The CQC has expressed concerns after research revealed “widespread failings” among some Internet prescribers. During investigations, the CQC followed 11 online providers in England. They concluded that some had the potential to pose “significant risk to patients.” Some were well managed, according to reports, but others were accused of ‘cutting corners.’ Following initial investigations, representatives from the health watchdog will now visit the providers, and any that don’t meet safety standards will be advised to make changes. There is also the possibility that some will be shut down if they are found to be putting the safety of patients at risk.
The CQC has spoken out after a BBC Radio 5 Live investigation into online provision of antibiotics. In the wake of the investigation, the CQC has published reports related to two online pharmacies, MD Direct and Treated.com. Treated.com was suspended following the 5Live investigations, and the CQC is still investigating its operations.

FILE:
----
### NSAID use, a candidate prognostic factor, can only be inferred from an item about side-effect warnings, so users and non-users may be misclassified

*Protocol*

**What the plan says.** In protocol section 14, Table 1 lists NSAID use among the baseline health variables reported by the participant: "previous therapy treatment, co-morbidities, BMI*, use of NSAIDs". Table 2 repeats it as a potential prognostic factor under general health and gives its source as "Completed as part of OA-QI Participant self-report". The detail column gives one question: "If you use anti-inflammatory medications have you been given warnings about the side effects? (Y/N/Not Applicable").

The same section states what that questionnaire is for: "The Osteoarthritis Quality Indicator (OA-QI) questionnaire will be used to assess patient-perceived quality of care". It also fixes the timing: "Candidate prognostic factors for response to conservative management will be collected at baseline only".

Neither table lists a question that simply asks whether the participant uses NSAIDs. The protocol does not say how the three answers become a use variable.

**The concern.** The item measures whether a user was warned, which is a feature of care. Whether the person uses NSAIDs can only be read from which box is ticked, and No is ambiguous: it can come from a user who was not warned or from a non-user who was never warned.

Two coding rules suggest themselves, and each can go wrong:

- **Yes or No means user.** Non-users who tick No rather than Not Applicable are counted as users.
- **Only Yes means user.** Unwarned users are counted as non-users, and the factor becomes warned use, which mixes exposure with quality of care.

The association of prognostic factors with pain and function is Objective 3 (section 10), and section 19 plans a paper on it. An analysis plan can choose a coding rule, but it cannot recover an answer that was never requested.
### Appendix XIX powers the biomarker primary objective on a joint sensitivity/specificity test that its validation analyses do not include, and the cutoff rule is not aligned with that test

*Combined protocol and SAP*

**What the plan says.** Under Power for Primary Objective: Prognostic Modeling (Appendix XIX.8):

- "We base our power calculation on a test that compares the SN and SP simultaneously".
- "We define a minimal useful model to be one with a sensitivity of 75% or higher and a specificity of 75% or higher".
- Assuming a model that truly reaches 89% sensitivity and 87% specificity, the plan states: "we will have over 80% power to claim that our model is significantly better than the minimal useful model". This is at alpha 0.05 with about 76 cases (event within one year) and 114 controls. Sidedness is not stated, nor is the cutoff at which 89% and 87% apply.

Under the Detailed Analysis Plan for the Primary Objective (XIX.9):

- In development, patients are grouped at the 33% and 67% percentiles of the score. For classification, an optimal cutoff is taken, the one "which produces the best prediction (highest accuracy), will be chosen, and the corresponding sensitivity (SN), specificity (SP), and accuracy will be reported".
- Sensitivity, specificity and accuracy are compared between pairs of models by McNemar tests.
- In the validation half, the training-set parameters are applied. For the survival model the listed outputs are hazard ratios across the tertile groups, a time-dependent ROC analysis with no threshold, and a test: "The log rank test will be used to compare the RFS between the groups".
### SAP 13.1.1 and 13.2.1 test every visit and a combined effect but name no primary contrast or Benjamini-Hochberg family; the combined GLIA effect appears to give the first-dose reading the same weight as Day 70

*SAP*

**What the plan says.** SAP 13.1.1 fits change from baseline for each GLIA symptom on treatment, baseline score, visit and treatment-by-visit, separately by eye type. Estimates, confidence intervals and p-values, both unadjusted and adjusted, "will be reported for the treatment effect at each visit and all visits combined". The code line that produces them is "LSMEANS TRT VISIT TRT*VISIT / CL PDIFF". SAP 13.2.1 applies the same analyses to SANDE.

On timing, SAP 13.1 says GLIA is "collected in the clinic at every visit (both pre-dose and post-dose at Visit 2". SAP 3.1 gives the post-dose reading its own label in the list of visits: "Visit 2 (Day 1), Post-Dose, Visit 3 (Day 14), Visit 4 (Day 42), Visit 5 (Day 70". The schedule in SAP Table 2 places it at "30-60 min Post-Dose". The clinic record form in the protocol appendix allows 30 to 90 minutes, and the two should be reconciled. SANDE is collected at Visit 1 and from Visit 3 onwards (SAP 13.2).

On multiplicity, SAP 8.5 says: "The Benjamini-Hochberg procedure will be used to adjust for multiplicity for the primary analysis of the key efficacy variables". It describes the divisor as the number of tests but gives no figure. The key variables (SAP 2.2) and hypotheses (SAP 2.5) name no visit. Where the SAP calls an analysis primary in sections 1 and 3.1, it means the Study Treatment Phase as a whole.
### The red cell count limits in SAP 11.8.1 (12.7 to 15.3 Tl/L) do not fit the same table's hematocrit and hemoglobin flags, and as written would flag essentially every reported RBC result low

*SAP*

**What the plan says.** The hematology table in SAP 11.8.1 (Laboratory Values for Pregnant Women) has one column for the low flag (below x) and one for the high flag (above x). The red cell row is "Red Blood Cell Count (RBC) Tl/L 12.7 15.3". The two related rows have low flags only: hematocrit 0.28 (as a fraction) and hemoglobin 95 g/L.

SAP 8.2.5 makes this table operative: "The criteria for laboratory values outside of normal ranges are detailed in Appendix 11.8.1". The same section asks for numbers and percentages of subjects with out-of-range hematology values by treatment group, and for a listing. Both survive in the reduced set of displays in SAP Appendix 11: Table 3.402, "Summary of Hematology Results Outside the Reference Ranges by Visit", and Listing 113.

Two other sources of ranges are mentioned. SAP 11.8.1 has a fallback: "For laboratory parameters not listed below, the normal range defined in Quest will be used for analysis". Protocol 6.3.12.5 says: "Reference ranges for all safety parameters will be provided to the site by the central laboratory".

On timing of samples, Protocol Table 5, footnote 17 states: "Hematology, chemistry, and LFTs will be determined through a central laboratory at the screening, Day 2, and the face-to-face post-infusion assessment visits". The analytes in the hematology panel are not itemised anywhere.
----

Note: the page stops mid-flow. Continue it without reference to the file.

The CQC’s chief inspector of general practice, Prof Steve Field, suggested that there was a lack of due care and attention when it came to prescribing certain types of medication, and claimed that some websites were putting patients’ health at risk. In some cases, some of the medicines sold to patients were unlicensed, and websites were offering treatment to patients with serious conditions including Parkinson’s disease. Prof Field said that it was now possible for patients to use the Internet to diagnose their illness, order their medication and then start taking that medication without undergoing rigorous checks.
In response to the report, the CQC has issued a set of guidelines for online prescribers, which stipulates that the ID of patients should be checked and patients should understand exactly what they’re ordering and how they should take the drugs once they receive them.